The Week Pastries Tried to Kill Us
Feeling fat? Do you hate all baked goods after spending the weekend wrapping yourself around the outside of 17 different kinds of pie, cake, and perhaps even fruitcake if you got drunk enough? It's not your guilty imagination: baked goods really are trying to kill you.
Feeling fat? Do you hate all baked goods after spending the weekend wrapping yourself around the outside of 17 different kinds of pie, cake, and perhaps even fruitcake if you got drunk enough? It's not your guilty imagination: baked goods really are trying to kill you. Two different and alarming incidents over the last days have led us to the conclusion that mankind's greatest enemy is an unassuming mix of flour, sugar, water, and fat that apparently now should be stored in safety next to the mining explosives.
First, there was the TSA mini-crackdown on cupcakes whose frosting, as one agent in Las Vegas said, constitutes a gel or liquid and therefore a threat. "The TSA supervisor, Robert Epps, was using really bad logic -- he said it counted as a gel-like substance because it was conforming to the shape of its container," said Rebecca Hains, the Massachusetts woman who tried to bring the potentially lethal cupcake onto the airplane in a glass jar. That's after a far more blasé agent in Boston let her pass with not one but two apparent cupcake bombs. And yet, people are getting annoyed with this hero TSA agent left and right. The Atlantic's James Fallows explains why: "That the story involves cupcakes ... makes it seem preposterous. But of course the underlying illogic and random-seeming combo of hyper-vigilance and 'oh, never mind' attitudes defines 'security theater' more generally."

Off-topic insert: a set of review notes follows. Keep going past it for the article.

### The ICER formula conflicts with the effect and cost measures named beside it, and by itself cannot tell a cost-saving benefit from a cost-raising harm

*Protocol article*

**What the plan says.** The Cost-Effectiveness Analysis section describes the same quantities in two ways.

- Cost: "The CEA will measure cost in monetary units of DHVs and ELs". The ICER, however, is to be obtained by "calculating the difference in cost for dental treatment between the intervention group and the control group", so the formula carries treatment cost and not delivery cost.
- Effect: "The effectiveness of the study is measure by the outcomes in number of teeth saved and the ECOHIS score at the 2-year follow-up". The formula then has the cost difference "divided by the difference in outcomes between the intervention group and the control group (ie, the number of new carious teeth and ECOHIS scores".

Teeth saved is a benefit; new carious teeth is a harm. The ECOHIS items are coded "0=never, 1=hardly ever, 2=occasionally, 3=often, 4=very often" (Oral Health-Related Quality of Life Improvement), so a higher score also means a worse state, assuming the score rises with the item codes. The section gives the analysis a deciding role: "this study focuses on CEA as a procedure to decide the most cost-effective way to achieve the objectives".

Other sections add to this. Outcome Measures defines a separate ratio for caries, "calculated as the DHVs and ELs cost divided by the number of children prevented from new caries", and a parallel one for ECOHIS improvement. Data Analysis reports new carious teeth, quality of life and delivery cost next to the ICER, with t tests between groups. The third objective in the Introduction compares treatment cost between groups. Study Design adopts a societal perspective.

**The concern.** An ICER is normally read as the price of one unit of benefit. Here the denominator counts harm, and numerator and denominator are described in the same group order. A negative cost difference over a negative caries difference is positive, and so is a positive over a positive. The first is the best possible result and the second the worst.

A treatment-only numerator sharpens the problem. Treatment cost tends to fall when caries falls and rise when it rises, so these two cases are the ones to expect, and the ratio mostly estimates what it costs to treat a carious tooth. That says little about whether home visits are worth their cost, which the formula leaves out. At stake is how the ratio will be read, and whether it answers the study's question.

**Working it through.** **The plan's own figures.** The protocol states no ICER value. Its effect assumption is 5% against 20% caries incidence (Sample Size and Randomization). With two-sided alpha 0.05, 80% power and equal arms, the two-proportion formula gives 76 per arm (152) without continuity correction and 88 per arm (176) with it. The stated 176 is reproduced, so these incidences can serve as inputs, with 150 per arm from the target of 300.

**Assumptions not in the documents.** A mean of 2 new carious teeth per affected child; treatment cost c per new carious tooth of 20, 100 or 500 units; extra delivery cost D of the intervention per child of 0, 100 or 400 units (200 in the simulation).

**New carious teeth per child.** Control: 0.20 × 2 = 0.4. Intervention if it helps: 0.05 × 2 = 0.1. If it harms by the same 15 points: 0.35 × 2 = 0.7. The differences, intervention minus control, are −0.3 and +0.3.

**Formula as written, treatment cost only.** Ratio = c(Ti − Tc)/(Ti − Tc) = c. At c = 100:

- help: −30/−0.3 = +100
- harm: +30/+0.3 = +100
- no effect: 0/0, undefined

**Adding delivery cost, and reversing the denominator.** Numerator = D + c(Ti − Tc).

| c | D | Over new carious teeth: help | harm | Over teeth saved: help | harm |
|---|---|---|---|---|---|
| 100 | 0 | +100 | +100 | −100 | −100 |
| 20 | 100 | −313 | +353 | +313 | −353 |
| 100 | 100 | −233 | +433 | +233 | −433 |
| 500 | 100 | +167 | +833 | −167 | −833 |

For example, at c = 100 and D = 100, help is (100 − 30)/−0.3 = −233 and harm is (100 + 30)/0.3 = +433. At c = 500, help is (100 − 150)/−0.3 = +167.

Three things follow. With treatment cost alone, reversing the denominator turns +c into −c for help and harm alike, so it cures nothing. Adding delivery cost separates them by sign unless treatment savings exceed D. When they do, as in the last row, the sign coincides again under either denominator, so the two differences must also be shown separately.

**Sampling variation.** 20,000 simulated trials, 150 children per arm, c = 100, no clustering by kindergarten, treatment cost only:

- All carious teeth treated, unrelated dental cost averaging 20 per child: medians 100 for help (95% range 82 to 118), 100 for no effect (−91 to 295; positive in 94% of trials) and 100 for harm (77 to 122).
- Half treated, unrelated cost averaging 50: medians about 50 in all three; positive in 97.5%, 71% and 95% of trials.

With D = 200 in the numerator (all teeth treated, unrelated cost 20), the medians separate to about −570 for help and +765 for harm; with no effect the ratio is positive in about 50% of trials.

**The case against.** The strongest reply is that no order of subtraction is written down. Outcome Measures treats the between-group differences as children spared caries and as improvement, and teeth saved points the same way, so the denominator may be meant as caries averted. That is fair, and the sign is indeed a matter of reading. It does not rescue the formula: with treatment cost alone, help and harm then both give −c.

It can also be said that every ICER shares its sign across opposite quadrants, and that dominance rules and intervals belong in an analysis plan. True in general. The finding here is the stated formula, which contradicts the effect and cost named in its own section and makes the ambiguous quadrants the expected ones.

Then there's the case in Chile where a court decided on Monday that a newspaper would have to pay $125,000 to 13 people after it ran a recipe for churros that had the deep-fried sweets exploding on chefs all over the place. You know what churros are, right? Those long sticks of pastry dough, deep fried and coated in cinnamon and sugar, that make amusement parks tolerable. The recipe in the La Tercera daily apparently caused the dough to explode once the oil reached its prescribed temperature. The Chilean Supreme Court decided that the newspaper had failed to test out its recipe before publishing, and ordered it to pay "individual damages to 11 women and two men ranging from as little as $279 to $48,000 for one woman whose burns were particularly severe," (which isn't all that funny, actually) according to the Associated Press.
The paper says it will comply, but there's no mention of whether it plans to publish any dessert recipes in the future. Until this pastry offensive dies down, we're advocating a strict ice cream diet.